I’m finally home and resting from a full day of chemo treatment. I’m so exhausted and I have aches and pain like the flu…..but only from the waist down. I was able to eat dinner and I’m just trying to drink as much water as I can to keep my kidney’s flushed out. Below is a photo of Brett and I first thing this morning, 8:45am at the doctor’s office…..eek, we both look super tired, right? Notice my hair? Brett said it’s looking super thin. My friend Tara came over yesterday to inspect it. She said my hairline has moved up about an inch underneath and some around my face too. And I have a reddish birthmark at the bottom of my head revealing itself that hasn’t been seen since I was a baby. I’d cut it all off today but everyone thinks I should wait until this next round of chemo. I’m just tired of shedding.
Dr. L said I’m doing great with the drugs….my body is recuperating quickly after my treatments….so he’s moving my next round up a week (i.e. I’ll only have one week off in between). Below were my menu items today (the EMA in EMA-Co, same as last time)……all of these drugs have to be given one by one. That’s why it takes all day. I’d much rather be there all day as an outpatient than have to be admitted to the hospital for these drips. I’ll be back tomorrow for another treatment but it won’t be quite as long. New CT scans are being scheduled for 2 weeks from now to see how the tumors are reacting to the EMA-CO.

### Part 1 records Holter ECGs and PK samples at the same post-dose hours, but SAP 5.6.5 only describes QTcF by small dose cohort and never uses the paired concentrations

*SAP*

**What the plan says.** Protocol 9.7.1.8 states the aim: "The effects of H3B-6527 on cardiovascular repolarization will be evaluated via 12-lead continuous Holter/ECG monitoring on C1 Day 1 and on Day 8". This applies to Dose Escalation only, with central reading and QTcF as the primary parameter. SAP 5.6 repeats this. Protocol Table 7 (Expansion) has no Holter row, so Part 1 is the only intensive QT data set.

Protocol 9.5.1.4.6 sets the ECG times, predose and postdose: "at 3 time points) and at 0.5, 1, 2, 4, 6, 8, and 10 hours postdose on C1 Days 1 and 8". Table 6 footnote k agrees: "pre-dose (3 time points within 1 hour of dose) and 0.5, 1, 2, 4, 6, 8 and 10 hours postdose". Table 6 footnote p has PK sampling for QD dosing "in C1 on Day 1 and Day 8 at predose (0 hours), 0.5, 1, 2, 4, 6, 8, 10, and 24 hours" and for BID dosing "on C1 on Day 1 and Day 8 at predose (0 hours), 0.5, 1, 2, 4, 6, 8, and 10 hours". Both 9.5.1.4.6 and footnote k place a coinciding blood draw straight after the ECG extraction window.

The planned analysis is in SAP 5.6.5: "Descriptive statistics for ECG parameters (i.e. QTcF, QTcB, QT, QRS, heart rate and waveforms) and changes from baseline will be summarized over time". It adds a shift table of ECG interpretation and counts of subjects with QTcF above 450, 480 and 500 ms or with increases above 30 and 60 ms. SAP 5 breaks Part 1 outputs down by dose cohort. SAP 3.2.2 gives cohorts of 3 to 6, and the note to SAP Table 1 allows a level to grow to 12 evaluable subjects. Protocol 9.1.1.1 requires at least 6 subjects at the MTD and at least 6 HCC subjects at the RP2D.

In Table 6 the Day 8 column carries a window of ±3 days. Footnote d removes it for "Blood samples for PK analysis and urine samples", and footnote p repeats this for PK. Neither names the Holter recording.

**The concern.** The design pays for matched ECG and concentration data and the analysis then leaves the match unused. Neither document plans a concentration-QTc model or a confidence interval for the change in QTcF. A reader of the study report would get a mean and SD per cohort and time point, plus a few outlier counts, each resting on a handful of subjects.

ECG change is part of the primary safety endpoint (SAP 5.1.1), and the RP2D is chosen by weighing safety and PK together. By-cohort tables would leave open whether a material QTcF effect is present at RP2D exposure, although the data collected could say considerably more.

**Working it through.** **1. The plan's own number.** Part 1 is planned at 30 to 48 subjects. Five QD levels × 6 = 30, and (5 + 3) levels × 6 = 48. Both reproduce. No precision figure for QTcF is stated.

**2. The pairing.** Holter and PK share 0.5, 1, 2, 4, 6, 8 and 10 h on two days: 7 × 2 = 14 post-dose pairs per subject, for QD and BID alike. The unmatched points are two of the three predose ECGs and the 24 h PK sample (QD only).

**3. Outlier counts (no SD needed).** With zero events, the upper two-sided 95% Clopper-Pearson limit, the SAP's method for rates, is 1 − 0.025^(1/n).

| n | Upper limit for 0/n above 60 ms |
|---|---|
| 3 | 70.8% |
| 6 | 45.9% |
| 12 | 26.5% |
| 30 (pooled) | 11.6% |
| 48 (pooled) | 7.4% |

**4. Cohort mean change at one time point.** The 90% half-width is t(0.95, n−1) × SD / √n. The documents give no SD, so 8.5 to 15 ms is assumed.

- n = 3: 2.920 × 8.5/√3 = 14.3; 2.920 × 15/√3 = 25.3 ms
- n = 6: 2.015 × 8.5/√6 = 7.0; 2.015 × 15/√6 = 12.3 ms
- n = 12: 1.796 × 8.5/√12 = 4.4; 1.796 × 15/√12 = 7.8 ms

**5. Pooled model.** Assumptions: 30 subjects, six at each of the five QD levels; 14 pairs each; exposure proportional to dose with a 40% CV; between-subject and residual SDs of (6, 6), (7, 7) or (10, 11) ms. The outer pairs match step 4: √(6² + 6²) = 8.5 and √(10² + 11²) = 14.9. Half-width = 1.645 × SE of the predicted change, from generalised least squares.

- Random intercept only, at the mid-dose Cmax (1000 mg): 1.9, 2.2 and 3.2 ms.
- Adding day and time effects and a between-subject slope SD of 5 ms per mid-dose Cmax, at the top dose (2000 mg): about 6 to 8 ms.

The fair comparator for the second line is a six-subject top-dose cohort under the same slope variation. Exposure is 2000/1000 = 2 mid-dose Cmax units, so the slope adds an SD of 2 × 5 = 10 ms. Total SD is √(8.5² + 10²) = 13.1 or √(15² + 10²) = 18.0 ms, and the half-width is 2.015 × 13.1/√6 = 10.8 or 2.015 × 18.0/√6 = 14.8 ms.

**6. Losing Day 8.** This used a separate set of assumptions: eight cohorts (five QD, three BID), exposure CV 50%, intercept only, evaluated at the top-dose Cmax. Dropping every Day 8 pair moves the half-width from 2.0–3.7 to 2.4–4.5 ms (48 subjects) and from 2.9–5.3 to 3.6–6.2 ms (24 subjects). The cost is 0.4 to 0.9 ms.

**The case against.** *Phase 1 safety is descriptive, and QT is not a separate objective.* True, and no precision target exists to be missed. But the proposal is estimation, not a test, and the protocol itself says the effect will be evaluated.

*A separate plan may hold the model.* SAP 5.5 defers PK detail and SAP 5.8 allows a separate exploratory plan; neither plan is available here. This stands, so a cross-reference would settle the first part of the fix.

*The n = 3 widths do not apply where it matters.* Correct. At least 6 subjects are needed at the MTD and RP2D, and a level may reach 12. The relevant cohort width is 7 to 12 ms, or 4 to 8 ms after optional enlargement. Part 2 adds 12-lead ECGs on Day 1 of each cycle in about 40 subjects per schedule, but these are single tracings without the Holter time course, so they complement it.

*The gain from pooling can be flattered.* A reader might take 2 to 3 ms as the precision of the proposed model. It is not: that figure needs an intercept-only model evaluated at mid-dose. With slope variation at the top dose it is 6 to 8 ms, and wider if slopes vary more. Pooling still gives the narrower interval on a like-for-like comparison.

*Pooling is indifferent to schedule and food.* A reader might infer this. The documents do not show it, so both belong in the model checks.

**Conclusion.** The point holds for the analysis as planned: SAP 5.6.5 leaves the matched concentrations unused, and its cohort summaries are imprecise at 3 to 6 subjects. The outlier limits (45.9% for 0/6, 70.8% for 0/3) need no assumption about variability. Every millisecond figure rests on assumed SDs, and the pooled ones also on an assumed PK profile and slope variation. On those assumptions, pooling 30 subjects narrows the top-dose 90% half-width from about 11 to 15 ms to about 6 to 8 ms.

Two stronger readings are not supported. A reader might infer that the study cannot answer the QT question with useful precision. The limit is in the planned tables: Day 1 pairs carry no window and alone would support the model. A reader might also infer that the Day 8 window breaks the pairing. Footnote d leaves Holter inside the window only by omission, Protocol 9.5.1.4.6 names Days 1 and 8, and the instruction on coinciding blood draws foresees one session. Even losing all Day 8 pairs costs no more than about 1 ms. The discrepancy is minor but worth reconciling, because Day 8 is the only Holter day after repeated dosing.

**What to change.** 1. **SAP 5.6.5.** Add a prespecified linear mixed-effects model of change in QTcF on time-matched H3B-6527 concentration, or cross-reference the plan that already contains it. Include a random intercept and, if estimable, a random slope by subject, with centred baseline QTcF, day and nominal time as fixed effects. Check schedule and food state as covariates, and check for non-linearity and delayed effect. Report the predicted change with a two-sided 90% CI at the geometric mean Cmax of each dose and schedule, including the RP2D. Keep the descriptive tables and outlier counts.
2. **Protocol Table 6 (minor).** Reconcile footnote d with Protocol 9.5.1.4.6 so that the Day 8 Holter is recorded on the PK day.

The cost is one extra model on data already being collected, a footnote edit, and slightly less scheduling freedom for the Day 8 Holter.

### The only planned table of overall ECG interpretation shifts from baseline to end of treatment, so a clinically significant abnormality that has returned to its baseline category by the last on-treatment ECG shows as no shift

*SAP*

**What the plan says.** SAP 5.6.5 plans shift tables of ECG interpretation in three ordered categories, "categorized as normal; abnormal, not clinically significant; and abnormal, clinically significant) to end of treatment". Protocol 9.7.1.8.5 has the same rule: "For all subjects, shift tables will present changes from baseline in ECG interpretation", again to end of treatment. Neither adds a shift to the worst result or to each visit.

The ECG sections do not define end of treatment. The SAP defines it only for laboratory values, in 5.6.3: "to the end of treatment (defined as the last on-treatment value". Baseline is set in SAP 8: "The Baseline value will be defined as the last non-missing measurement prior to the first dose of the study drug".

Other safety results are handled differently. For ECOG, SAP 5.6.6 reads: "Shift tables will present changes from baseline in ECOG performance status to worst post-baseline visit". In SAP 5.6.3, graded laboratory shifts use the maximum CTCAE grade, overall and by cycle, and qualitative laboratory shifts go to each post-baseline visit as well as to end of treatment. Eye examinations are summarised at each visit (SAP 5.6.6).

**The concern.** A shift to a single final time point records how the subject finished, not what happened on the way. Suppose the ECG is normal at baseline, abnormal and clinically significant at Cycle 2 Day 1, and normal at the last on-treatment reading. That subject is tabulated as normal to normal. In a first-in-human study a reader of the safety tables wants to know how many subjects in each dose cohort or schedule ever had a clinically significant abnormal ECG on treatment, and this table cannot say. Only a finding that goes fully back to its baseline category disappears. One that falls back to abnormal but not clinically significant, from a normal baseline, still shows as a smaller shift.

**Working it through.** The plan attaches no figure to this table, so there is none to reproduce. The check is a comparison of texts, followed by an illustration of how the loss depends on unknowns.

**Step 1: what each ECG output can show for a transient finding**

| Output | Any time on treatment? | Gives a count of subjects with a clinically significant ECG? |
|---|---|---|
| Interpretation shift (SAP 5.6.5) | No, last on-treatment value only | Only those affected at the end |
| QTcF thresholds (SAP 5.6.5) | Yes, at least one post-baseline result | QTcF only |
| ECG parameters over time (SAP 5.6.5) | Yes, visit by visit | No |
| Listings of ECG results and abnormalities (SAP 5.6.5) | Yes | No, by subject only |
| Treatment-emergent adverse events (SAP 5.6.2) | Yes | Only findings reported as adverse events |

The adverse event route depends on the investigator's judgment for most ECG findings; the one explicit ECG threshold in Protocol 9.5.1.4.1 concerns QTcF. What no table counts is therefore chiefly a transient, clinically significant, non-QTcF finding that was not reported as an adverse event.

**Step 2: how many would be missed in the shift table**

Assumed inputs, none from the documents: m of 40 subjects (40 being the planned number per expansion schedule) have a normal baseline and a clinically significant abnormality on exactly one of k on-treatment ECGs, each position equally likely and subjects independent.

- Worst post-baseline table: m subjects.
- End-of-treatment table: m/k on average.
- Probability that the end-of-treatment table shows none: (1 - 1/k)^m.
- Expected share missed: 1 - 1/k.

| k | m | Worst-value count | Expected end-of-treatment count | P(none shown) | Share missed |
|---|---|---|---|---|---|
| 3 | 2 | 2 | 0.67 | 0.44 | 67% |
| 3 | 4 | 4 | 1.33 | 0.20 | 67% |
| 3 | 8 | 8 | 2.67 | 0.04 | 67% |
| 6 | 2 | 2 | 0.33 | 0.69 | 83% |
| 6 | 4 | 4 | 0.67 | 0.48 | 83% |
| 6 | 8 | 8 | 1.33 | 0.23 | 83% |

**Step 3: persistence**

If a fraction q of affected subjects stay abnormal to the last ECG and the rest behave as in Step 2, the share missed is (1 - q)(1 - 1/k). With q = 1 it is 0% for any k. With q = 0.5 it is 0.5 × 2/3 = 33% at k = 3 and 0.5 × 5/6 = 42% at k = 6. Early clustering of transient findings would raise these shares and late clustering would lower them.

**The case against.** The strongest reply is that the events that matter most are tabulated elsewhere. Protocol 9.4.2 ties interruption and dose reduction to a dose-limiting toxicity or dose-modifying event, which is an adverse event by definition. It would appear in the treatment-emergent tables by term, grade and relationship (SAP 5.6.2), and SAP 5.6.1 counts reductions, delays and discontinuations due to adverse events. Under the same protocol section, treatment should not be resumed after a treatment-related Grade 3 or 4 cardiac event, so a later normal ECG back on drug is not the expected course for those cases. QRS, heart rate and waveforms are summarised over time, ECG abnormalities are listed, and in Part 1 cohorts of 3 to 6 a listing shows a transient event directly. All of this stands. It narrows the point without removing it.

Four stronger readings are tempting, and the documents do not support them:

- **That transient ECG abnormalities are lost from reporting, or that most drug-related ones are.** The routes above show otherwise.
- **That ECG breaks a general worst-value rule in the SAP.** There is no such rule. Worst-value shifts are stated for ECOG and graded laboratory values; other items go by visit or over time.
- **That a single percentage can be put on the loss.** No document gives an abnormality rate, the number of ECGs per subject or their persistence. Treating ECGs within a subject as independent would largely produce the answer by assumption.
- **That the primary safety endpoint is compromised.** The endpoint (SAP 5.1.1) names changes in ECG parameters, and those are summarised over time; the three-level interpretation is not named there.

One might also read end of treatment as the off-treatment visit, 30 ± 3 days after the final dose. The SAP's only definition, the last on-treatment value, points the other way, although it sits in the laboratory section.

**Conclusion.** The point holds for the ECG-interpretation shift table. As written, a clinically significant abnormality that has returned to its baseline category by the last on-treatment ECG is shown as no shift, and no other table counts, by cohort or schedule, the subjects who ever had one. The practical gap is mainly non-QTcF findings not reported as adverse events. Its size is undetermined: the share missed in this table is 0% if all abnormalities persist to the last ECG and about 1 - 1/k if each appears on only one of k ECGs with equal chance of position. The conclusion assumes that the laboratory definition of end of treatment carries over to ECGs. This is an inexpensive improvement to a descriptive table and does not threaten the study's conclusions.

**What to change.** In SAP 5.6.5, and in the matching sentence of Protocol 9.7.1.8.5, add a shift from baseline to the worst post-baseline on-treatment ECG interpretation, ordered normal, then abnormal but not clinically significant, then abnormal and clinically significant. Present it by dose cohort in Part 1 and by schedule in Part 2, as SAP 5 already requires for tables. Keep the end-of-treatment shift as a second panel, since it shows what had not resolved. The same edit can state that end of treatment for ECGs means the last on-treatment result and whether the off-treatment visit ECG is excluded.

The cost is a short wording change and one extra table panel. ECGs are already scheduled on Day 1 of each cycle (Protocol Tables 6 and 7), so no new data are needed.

They used a pump today to try to keep the large Methotrexate drip more regular (the stuff that looks like mountain dew…..or neon radioactive material). I think it looks like centepede as it pumps the drug through the IV. I felt a little trapped when they first plugged it in. I like to be mobile and free. I drink so much water and I look forward to my every 20 minute trip to the bathroom. I solved that problem quickly though…..in my big bag of goodies I had brought my own extension cord and I moved the pump plug in so it was right at my fingertips. A few of the drugs are given as an “IV push” which means they inject it right in instead of a drip, drip, drip. I learn more medical stuff every time I go.
I’ve set all of my alarms so I don’t forget the “take or die” drug tomorrow. It’s Leucovorin and since I would prefer not to die: I’ll take it at 7am EXACTLY and 7pm EXACTLY for two days. Leucovorin is a compound similar to folic acid and it’s an “antidote” to certain effects of the huge bag of Methotrexate I got today. It’s called a “chemoprotectant.”
Here’s the part I don’t like about being at an oncologist’s office: I see some very sad things. I see some very sick people. I see a lot of grief at times in the waiting room by family members. I see preparations for what I know is the end for someone. I see a nurse lay a hand on a patient’s relative feeling helpless. I see the end of hope. I didn’t have a tough day. My day was cake. And as always, I’m just happy to be here.